Vijay Mallya’s case to be first under new law on fugitive offenders
If Vijay Mallya does not appear before the court on August 27, he risks being declared a fugitive economic offender, besides properties linked to him being confiscated.india Updated: Jul 27, 2018 08:33 IST
On August 27, a special court in Mumbai hearing a case against Vijay Mallya will decide whether the former liquor baron can be tagged a “fugitive economic offender” under the new law passed by Parliament on Thursday.
Mallya’s case will be followed by similar applications by the Enforcement Directorate (ED) against Nirav Modi and his uncle Mehul Choksi. The duo have been summoned by a special court hearing matters pertaining to violations of the money laundering act, on September 25 and 26, respectively. These applications were filed by ED when the new Fugitive Economic Offenders Act was still an ordinance.
ED’s application against Mallya was filed in June, soon after the agency filed its second charge sheet in the case against him. The court has summoned him on August 27. If the promoter of the defunct Kingfisher Airlines does not appear before the court, he risks being declared a fugitive economic offender, besides properties linked to him being confiscated.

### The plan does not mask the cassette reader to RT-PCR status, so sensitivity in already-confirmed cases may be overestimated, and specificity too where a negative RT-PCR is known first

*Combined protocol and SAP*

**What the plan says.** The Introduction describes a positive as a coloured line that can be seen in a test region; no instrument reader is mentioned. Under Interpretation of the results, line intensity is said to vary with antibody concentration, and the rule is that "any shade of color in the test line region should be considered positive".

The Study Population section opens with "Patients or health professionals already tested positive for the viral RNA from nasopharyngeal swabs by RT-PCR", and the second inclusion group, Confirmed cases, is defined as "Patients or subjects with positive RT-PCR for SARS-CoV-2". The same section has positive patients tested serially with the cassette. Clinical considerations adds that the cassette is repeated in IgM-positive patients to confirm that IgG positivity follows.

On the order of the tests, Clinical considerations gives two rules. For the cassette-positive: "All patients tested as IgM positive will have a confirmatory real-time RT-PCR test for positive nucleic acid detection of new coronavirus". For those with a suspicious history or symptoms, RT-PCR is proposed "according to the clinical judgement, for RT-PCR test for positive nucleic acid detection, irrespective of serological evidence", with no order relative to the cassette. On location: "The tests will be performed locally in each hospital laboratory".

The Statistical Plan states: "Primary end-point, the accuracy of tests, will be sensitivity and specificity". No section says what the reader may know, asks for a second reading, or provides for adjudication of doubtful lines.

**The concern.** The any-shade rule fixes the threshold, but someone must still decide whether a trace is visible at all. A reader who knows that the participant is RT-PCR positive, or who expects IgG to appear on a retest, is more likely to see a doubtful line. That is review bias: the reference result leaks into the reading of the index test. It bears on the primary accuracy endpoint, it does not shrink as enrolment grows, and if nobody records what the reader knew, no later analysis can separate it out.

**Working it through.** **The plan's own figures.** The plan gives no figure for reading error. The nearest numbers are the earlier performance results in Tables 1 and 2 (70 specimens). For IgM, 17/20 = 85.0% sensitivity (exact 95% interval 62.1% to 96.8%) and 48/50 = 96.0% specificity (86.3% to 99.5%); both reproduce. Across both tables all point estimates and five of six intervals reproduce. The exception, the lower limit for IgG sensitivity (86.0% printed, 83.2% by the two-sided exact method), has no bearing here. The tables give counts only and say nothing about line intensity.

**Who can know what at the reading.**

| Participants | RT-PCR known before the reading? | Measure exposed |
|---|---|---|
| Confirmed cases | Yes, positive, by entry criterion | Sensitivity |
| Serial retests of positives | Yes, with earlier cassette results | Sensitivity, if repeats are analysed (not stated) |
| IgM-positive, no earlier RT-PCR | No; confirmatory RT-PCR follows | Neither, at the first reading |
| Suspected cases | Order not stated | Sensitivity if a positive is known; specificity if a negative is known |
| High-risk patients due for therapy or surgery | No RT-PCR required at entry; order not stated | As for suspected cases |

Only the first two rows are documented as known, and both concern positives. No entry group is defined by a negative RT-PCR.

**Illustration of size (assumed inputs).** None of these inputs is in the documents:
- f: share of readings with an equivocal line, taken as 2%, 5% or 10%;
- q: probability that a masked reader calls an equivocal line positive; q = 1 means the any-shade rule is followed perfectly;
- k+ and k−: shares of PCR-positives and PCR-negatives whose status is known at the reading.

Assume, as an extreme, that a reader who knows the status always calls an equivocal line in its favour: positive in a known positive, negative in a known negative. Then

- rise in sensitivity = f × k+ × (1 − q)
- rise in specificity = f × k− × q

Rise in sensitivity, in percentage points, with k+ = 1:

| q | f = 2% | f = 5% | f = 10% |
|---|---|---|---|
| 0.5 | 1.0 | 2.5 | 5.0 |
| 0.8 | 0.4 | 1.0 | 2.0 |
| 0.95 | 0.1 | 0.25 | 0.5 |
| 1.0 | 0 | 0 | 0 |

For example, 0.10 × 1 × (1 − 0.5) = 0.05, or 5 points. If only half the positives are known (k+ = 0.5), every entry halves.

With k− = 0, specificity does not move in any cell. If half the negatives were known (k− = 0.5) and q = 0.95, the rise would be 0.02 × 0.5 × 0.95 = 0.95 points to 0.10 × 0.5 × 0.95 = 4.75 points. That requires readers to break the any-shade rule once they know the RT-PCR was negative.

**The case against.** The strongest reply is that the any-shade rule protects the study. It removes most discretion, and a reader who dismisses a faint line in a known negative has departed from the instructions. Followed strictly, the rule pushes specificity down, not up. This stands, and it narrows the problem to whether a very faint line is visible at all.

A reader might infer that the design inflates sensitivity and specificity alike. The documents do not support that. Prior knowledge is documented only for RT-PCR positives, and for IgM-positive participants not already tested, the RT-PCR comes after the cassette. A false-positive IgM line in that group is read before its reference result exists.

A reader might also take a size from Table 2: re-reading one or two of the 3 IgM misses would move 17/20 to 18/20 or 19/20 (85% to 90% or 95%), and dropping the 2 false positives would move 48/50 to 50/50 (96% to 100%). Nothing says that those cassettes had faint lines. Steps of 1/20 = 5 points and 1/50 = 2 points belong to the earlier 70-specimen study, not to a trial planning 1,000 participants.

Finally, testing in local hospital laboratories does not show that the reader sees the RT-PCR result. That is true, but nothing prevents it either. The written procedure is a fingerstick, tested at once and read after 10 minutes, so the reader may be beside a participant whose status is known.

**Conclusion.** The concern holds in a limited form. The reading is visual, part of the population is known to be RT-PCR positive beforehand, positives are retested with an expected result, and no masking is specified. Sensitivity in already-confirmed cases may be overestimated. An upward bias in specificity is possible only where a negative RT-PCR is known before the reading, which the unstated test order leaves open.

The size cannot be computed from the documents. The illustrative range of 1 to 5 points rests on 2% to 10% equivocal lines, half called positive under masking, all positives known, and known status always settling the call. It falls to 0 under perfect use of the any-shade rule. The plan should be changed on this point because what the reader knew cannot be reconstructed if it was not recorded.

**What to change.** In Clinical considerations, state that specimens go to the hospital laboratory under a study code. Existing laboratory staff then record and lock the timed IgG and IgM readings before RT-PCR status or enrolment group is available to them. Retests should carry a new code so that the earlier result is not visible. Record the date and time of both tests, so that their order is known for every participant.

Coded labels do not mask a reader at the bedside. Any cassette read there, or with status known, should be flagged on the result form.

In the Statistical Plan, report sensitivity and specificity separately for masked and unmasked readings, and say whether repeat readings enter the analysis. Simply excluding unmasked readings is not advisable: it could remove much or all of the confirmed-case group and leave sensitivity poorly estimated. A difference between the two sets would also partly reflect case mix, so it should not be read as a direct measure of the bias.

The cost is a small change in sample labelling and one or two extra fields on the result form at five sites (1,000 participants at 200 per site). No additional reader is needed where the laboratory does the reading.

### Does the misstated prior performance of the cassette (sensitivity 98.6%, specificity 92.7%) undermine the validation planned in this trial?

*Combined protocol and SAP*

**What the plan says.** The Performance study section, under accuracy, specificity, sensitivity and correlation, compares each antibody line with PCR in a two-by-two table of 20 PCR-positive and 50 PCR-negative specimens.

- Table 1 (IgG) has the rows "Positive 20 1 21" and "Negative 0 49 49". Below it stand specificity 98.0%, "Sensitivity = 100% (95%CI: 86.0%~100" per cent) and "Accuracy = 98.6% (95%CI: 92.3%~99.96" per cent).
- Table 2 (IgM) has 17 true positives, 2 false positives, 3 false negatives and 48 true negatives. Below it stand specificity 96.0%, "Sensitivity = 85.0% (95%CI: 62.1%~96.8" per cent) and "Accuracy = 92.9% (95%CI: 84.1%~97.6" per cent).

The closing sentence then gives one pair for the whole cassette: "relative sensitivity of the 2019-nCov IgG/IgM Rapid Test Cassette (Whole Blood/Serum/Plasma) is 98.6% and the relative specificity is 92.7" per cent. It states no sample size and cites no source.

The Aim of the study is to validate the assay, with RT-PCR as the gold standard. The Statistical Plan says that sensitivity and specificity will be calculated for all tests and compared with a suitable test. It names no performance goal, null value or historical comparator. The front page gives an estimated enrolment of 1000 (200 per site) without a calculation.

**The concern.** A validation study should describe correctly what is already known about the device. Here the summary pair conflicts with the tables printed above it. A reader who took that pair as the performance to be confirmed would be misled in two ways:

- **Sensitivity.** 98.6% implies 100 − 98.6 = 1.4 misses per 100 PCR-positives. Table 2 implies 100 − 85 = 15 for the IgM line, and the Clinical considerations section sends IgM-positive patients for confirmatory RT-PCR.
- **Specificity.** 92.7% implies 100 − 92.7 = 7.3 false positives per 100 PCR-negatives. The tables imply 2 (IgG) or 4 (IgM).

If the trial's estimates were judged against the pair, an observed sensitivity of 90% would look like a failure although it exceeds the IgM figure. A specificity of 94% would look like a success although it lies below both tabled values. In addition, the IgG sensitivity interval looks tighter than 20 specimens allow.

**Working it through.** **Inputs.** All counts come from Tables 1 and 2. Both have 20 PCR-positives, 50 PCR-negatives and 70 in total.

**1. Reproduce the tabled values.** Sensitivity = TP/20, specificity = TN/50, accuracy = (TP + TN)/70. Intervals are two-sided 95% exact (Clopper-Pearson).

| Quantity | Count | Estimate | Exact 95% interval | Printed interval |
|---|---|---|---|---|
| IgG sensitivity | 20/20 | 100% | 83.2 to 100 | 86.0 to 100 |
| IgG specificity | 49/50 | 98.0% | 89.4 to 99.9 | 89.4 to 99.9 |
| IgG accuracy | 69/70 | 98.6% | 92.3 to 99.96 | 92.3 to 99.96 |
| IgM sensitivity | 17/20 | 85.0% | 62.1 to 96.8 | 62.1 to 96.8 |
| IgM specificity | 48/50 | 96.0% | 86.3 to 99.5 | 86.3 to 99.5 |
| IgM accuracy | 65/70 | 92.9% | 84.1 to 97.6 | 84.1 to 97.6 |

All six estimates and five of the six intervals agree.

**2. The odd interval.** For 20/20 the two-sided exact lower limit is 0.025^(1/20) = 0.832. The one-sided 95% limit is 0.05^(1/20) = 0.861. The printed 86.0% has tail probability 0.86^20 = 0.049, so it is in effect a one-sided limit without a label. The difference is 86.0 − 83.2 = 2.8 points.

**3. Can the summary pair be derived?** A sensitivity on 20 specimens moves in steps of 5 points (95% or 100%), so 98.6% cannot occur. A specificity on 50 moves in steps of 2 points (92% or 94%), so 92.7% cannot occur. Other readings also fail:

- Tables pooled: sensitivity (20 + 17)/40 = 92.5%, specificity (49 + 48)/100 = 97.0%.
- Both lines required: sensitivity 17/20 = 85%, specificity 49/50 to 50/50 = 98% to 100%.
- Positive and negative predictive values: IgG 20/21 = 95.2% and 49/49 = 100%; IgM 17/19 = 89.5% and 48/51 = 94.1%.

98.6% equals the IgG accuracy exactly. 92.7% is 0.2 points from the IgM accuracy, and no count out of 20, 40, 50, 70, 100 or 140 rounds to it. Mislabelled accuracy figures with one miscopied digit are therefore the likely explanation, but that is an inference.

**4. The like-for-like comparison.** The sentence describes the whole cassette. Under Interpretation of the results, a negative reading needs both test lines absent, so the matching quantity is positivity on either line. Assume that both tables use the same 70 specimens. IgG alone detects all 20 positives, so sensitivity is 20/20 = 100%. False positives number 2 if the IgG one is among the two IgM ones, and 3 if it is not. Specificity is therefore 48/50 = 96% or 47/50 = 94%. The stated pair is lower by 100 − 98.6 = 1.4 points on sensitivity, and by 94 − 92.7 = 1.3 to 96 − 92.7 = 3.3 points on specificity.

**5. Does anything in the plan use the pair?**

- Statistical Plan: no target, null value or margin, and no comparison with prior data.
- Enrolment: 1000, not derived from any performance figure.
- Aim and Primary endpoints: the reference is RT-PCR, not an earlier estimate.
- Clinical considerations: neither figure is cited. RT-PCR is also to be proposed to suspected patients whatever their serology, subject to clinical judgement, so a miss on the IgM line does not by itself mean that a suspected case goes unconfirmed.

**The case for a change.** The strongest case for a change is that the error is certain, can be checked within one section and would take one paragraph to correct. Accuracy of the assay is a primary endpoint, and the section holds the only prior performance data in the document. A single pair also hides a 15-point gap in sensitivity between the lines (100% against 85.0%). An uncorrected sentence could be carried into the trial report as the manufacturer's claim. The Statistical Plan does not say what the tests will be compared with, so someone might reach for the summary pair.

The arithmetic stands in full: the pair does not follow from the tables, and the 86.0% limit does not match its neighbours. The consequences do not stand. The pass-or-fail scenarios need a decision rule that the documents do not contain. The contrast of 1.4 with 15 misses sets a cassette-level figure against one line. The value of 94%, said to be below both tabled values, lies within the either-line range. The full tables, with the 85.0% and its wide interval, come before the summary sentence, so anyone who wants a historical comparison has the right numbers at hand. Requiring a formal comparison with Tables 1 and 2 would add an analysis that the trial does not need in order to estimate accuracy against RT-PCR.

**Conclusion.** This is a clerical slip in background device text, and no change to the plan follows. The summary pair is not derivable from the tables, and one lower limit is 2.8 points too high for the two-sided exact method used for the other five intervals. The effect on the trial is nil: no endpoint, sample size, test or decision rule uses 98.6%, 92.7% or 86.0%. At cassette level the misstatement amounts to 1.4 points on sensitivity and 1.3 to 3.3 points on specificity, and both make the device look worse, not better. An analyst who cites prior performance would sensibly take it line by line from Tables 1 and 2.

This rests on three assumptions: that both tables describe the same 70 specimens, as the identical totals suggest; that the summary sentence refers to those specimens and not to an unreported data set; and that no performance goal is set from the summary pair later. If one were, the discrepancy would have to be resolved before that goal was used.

The ‘fugitive’ status to the beleaguered liquor baron will help ED attach assets worth over Rs 12,500 crore. The agency has already confiscated Mallya’s assets worth Rs 9,700 crore. The flamboyant businessman, now in the UK, defaulted on loans and fled India days before a debt recovery tribunal’s order. There have been reports that with the new law coming into force, Mallya could be open to returning to India rather than risk having his properties seized.
The ED has sought to attach Rs 3,500 crore of assets belonging to the diamond traders located in the UK, United Arab Emirates and India. “Under the new law most of our attachments will be of overseas properties of economic offenders,” said a senior ED official who did not wish to be named.
Meanwhile, the Antigua government has indicated that it may consider “a legitimate request” from India to send back the uncle of fugitive diamantaire Nirav Modi, Mehul Choksi, who has taken citizenship there, said a newspaper report in that country.